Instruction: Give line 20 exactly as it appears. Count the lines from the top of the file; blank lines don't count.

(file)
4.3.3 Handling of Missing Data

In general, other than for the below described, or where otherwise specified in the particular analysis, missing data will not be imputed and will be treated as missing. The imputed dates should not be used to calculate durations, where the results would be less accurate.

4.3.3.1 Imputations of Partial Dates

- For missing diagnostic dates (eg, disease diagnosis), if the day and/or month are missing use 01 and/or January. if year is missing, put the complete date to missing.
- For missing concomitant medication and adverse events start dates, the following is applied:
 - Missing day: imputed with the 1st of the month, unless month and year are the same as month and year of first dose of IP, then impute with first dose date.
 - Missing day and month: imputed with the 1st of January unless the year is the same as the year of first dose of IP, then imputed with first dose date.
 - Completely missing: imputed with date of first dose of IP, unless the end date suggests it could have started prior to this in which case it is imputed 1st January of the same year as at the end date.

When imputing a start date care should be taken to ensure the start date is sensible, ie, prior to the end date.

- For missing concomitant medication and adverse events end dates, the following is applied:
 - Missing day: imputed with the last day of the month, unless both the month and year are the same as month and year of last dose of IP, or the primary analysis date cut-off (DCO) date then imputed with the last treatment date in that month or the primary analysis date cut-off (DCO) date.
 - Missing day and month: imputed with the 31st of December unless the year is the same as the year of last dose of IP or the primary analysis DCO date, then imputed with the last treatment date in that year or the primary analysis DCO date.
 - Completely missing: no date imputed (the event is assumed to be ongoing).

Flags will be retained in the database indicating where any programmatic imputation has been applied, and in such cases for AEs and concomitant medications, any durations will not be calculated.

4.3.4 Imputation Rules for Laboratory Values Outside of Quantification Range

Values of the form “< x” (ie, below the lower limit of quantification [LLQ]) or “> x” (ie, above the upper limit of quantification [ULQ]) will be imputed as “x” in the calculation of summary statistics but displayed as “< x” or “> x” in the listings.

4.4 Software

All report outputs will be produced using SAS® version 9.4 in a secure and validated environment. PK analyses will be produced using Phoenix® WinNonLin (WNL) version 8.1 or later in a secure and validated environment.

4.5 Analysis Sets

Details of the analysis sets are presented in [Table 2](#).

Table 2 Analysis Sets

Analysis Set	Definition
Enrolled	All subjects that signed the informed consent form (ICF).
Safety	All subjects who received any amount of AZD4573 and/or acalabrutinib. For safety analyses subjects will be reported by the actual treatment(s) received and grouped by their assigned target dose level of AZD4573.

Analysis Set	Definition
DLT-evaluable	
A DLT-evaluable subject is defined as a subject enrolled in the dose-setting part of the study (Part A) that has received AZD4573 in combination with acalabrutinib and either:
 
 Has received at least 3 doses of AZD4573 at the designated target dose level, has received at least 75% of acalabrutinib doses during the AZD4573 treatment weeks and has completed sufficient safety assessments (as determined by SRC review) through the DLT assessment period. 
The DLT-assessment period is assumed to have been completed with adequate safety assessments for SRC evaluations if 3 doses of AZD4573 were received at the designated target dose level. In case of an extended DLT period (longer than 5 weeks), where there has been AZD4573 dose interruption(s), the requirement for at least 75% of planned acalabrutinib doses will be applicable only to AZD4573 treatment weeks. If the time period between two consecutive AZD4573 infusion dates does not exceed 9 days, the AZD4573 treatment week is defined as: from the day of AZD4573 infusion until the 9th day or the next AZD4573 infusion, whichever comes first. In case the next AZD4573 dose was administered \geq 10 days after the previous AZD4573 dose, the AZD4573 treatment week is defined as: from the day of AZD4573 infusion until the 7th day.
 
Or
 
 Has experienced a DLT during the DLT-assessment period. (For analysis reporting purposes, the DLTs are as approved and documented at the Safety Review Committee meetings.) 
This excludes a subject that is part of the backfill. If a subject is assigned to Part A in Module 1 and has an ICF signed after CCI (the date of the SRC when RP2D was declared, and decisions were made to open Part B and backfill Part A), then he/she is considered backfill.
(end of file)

Details of the analysis sets are presented in [Table 2](#).